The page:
Delta Receives Its Final Boeing Aircraft

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Delta Air Lines 737-900 ER plane, tail, and engines.

Boeing appears to have fulfilled its orders with Delta.

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Would You Ride the Last Delta CRJ-200 Flight?

René’s Points for Better Travel has partnered with CardRatings for our coverage of credit card products. René’s Points for Better Travel and CardRatings may receive a commission from card issuers. Opinions, reviews, analyses & recommendations are the author’s alone, and have not been reviewed, endorsed or approved by any of these entities. This post contains references to products from one or more of our advertisers. We may receive compensation when you click on links to those products. For an explanation of our advertising policy, visit visit this page.

A Delta Connection CRJ-200 regional jet.

Delta continues to plague itself (and passengers) with one phrase: “CRJ-200.”

Notice I worded today’s headline as “Would You Ride…” instead of “Will You Ride…” Because it feels as though Delta will never get rid of Satan’s Chariot. (Which really exemplified its nickname when a CRJ-200 “assaulted” a priest!)

In 2012, ch-aviation reported that SkyWest (a Delta Connection contractor) and Delta “reached an agreement to amend their existing Delta Connection contract allowing Delta to retire its 66 CRJ-100s and CRJ-200s currently operated on its behalf by Skywest either in Delta Connection or Skywest colours. The CRJ-200s will be retired as of (May 2012) with the last of the 66 CRJ-200s to be retired by December 2015.”

Nearly four years later, SkyWest CRJ-200s are still operating Delta Connection flights. (Like this one. And this one. And this one. And another.)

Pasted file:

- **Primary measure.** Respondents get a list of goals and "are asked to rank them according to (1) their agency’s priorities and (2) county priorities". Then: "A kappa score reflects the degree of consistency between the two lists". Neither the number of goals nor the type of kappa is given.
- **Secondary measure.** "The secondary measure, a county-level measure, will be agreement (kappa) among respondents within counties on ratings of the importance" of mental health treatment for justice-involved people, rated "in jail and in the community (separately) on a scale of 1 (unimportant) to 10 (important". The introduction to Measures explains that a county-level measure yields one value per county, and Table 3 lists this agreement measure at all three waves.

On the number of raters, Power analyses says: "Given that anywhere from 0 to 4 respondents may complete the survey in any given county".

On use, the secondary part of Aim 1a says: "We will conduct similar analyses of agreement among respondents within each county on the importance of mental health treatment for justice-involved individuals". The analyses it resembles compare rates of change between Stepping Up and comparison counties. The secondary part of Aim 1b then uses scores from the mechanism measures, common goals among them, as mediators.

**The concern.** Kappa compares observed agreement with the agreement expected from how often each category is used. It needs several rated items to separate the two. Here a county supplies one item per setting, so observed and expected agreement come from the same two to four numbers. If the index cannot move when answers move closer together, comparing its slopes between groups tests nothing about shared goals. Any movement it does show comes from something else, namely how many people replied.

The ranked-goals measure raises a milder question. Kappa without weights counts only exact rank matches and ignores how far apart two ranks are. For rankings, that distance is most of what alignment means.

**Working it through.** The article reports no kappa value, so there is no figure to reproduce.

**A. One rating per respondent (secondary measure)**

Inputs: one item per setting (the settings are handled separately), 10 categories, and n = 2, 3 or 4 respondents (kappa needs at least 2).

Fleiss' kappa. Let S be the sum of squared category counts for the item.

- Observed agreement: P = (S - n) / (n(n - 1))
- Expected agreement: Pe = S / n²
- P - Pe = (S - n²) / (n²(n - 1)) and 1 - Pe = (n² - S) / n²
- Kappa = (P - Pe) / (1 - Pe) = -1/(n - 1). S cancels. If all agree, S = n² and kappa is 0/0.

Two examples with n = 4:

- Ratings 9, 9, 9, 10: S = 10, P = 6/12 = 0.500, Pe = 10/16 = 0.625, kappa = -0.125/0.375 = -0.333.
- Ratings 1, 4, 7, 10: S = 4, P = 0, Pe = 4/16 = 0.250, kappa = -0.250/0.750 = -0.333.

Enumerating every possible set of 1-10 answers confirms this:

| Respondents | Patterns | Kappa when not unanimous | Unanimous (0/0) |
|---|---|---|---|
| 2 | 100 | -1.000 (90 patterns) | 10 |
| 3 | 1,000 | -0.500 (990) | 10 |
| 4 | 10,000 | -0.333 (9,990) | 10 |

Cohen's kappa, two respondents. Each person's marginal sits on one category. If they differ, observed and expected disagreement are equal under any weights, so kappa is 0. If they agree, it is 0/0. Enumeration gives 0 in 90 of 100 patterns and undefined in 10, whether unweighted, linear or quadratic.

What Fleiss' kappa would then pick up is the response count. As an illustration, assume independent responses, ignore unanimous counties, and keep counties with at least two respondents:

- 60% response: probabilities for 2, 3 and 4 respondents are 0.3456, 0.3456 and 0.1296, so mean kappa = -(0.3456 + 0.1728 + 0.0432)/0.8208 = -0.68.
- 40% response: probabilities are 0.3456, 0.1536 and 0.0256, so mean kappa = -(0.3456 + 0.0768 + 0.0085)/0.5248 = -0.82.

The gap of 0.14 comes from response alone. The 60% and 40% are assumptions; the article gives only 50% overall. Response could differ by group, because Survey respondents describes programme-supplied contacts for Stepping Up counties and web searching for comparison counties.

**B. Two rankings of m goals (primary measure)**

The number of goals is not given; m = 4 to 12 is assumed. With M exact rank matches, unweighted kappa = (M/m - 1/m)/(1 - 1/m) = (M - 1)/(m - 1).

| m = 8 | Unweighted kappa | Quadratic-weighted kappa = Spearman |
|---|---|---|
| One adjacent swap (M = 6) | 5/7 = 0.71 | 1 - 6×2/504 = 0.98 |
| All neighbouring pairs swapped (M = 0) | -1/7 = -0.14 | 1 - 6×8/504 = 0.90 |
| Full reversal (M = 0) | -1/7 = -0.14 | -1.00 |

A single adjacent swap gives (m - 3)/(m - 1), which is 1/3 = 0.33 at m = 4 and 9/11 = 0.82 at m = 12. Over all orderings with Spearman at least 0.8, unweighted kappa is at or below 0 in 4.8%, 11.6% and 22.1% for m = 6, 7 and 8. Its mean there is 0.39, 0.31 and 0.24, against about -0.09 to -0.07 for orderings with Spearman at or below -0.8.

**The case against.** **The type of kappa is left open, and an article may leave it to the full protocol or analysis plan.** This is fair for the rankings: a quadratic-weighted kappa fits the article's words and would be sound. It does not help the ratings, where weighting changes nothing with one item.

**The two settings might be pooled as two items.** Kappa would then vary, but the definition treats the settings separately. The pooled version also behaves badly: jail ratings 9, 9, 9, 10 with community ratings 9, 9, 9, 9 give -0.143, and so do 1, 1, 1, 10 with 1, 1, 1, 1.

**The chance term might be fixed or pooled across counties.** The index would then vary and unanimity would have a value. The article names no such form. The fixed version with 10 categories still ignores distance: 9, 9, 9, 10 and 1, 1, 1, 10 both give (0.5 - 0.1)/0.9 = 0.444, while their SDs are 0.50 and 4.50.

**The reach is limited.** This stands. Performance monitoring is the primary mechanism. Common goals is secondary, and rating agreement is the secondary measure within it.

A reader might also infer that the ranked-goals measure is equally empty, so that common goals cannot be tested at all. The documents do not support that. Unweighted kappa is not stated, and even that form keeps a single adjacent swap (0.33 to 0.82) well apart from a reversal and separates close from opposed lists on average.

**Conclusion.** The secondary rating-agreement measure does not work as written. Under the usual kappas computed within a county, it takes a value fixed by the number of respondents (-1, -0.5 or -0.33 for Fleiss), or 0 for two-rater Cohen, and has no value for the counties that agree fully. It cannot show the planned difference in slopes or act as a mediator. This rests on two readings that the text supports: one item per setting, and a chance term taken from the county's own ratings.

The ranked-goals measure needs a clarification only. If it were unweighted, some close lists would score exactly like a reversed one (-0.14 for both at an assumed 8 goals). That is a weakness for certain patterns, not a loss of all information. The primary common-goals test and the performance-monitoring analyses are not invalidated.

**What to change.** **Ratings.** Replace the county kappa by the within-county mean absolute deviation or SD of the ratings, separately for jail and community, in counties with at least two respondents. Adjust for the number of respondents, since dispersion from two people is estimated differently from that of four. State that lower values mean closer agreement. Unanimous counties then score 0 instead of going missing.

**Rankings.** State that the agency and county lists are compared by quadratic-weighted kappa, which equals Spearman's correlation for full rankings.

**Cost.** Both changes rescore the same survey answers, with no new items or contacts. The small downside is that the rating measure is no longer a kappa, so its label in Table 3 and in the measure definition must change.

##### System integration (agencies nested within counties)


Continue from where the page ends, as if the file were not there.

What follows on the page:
Many #AvGeeks enjoy riding an aircraft model’s final flight with a specific airline. Some even get married during the ride. It’s a bittersweet moment bidding farewell to a plane that hosts so many memories for so many people.

But I personally can’t think of a good memory from a CRJ-200. Can you? If and when Delta finally says “enough!” and retires these birds, would you want to be on the future beer can’s retirement flight?

Why All the CRJ-200 Hate?

For leisure travelers or those who don’t fly often, the Bombardier’s CRJ-200 is the bane of passenger travel.

The seats are tiny.

Leg room on a Delta Connection CRJ-200 regional jet.

Hardly anything bigger than a backpack will fit in the overhead bins cubbies. That means checking your rollaboard as you enplane — and then waiting in a hot or cold jet bridge for it after your flight.

Hot or Cold – your pick!

As René noted, their fuel efficiency is practically nil. And they’re used for so many operations (takeoffs and landings) because they fly so many short routes each day. That wears down on a plane.

Simply put: these 50-seaters are well past any prime they enjoyed.

What About the Bigger CRJ Models?